In part 1 I tantalized you with the ability of different NBA productivity metrics to explain what happened. This time we get to the important part, which is their ability to predict the next season.
No wasting time today; here are the results.
You can ignore 2000; since no one was in the database the previous season, everyone was given their actual production (i.e., there is no predicting involved). The winner looks like ASPM with an average error of 2.24. Win Shares is next at 2.37, then new RAPM at 2.62, new WP at 2.63, old WP at 2.74, PER at 3.07, old RAPM at 3.23, and APM at 4.24. The one year of ezPM came in after ASPM, new RAPM, and Win Shares. To put this in a bit more of perspective, we can convert these point differential errors to wins. With a very simple prediction method, ASPM is off by 5.7 games on average. Win Shares is only off by 6, so less than half a game across 9 years. New RAPM, which uses the players’ previous rating as a prior, is back by about a game at 6.7, and virtually tied with new Wins Produced (although the averages are over different years; RAPM is better in three of the four years in the database). Old WP comes in at just under 7 wins error then you have a jump to PER at 7.8, old RAPM at 8.2, and APM at 10.8.
So I should note right now, these results are different from what I got before. RAPM was better than WP previously, and now it’s worse. So now would be the time to double-check that database and let me know; otherwise I’m assuming that I was incorrect before.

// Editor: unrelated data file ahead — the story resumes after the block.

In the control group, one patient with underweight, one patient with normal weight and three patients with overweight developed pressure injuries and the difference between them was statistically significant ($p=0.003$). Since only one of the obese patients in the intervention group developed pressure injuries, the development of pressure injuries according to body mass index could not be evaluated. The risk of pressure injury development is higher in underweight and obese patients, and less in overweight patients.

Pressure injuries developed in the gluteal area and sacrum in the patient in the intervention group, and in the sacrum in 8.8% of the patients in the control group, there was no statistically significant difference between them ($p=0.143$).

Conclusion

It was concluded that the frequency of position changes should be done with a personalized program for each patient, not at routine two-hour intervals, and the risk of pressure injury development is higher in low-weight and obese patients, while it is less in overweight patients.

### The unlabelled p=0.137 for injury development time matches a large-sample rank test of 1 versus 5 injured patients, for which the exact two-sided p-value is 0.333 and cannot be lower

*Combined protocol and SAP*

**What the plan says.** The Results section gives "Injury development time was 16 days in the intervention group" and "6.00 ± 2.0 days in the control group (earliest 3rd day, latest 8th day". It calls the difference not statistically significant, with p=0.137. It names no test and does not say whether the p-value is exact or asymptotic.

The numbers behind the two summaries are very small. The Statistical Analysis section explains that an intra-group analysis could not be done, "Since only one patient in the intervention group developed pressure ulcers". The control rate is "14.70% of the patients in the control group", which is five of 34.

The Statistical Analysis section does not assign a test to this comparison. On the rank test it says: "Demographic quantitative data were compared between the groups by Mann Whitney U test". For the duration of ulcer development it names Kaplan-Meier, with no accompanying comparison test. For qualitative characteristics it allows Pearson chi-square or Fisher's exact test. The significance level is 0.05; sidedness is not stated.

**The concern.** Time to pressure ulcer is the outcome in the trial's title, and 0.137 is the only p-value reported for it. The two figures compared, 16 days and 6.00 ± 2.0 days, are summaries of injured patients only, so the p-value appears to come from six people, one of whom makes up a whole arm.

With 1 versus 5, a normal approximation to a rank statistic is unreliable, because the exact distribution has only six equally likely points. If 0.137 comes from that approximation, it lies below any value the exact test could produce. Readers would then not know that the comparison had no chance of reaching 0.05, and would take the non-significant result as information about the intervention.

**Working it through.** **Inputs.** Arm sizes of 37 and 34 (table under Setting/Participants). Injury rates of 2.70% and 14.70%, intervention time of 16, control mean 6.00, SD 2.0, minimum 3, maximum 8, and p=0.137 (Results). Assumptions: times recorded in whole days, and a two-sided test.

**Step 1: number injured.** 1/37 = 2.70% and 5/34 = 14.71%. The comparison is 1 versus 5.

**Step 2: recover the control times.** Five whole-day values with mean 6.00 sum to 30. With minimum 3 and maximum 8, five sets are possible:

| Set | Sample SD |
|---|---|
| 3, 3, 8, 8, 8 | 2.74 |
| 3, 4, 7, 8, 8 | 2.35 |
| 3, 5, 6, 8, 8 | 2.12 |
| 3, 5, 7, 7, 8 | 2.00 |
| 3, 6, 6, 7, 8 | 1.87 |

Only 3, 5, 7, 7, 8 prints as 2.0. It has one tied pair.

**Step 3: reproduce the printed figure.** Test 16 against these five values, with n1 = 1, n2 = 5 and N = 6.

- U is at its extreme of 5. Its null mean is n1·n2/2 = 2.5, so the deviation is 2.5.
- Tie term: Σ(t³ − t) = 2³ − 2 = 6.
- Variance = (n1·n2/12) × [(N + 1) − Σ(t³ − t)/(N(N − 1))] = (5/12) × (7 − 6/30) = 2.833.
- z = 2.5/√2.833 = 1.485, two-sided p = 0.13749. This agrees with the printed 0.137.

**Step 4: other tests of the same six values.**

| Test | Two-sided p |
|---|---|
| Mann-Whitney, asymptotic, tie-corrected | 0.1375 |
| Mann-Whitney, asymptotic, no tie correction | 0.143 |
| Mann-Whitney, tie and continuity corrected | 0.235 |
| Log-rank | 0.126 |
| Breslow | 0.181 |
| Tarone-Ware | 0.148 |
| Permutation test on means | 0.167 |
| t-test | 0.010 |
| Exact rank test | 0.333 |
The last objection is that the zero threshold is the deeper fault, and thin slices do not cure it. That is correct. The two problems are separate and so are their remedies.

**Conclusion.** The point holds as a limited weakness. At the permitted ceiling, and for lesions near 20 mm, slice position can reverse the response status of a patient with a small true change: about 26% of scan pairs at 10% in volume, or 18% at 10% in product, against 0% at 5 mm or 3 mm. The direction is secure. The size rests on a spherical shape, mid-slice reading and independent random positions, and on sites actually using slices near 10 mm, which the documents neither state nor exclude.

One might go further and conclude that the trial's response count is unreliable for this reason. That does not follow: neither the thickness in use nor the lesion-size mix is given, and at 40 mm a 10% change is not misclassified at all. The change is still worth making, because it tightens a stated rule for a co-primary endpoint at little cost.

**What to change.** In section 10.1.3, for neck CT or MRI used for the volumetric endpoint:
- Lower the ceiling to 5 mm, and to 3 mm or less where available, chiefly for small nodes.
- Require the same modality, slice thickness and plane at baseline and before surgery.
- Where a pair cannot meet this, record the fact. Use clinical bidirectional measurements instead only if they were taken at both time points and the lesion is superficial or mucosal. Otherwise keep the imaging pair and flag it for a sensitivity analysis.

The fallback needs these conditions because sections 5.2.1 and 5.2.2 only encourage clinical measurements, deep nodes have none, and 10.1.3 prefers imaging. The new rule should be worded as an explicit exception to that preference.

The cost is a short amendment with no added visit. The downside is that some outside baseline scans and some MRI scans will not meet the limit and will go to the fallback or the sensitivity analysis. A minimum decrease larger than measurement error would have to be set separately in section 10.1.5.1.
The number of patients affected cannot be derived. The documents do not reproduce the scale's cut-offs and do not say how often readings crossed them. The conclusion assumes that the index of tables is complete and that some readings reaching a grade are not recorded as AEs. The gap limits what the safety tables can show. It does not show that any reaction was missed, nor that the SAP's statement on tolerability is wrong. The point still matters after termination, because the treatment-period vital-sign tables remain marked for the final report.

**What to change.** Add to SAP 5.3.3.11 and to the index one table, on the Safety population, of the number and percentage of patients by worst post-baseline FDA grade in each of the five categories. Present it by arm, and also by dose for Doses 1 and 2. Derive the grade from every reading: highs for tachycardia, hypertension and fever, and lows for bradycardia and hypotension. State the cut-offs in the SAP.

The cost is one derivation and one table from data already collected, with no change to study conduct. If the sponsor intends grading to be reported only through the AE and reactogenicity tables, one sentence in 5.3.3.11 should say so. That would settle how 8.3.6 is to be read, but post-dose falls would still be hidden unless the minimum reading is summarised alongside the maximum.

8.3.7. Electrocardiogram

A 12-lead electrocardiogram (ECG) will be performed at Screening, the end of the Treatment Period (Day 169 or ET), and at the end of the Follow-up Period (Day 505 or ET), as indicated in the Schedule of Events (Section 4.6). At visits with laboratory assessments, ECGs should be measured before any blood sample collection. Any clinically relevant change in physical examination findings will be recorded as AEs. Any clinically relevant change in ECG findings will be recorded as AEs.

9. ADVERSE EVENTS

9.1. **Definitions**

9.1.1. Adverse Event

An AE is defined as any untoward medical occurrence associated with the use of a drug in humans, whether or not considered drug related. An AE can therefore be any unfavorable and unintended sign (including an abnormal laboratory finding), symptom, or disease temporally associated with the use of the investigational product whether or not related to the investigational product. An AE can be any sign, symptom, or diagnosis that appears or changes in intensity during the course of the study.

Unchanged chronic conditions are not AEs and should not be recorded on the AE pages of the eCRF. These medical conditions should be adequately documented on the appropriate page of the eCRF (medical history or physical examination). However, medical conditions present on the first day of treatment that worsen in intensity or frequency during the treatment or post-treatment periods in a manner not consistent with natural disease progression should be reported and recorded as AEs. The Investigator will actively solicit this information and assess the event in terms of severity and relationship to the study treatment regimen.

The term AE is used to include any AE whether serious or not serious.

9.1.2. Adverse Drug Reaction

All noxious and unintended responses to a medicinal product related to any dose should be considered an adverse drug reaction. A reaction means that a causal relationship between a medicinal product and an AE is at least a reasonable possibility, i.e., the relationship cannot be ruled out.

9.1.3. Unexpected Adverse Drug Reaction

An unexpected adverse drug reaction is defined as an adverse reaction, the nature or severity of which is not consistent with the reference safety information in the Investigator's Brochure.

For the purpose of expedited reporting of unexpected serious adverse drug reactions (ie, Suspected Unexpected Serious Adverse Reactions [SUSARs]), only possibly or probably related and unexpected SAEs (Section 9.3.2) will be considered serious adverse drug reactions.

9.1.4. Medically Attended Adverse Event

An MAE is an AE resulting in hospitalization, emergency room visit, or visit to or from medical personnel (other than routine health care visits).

Let’s start at the back. APM and PER do not do a very good job of predicting future performance. I don’t have the sense that anyone really uses these to evaluate players besides ESPN, so this isn’t really a big deal beyond the fact that the public will continue to have a poor idea of who the good players are. PER may retain some value as a general measure of public perception, even though you will get highly rated non-superstars, but I think that’s about it.
Next you have Wins Produced and new RAPM. Including a player’s previous season as a prior is helpful for RAPM, which is itself an improvement on APM. So things are heading in the right direction. However, you might hope that RAPM would do better given that it effectively has two previous seasons of information whereas the other metrics only have one. And that’s being generous; 2011’s rating has 2010 as a prior, which has 2009 as a prior, which has 2008 as a prior, etc. For players who have been in the league long enough, 2011’s RAPM rating is influenced by what happened back in 2002.
At the top of the heap (again, barring errors in the data) are ASPM and Win Shares. These are probably the two most complicated metrics, but they’ve apparently earned it. While Win Shares is widely available at basketball-reference.com and they have a whole page dedicated to describing how to calculate it, the actual equations are not present. Nor have I ever actually seen the equations from Basketball on Paper replicated anywhere. Similarly, I haven’t been able to get my hands on the formula for ASPM. I think it was tracked at least somewhat on the APBR site, but it’s become difficult to find things there since the site crashed a little while back. But ASPM uses ‘advanced’ box score metrics and is non-linear (i.e. includes interactions between predictors and/or squared terms and the like). ezPM could be included in this group, since it uses play-by-play level data and would thus be pretty tough for your average person to ever compute on his own. But it appears to be worth it; they all make predictions pretty well.
So you might think that’s the end of the story, but not quite! All good stories come in trilogies. Click here to check out part 3 (coming tomorrow).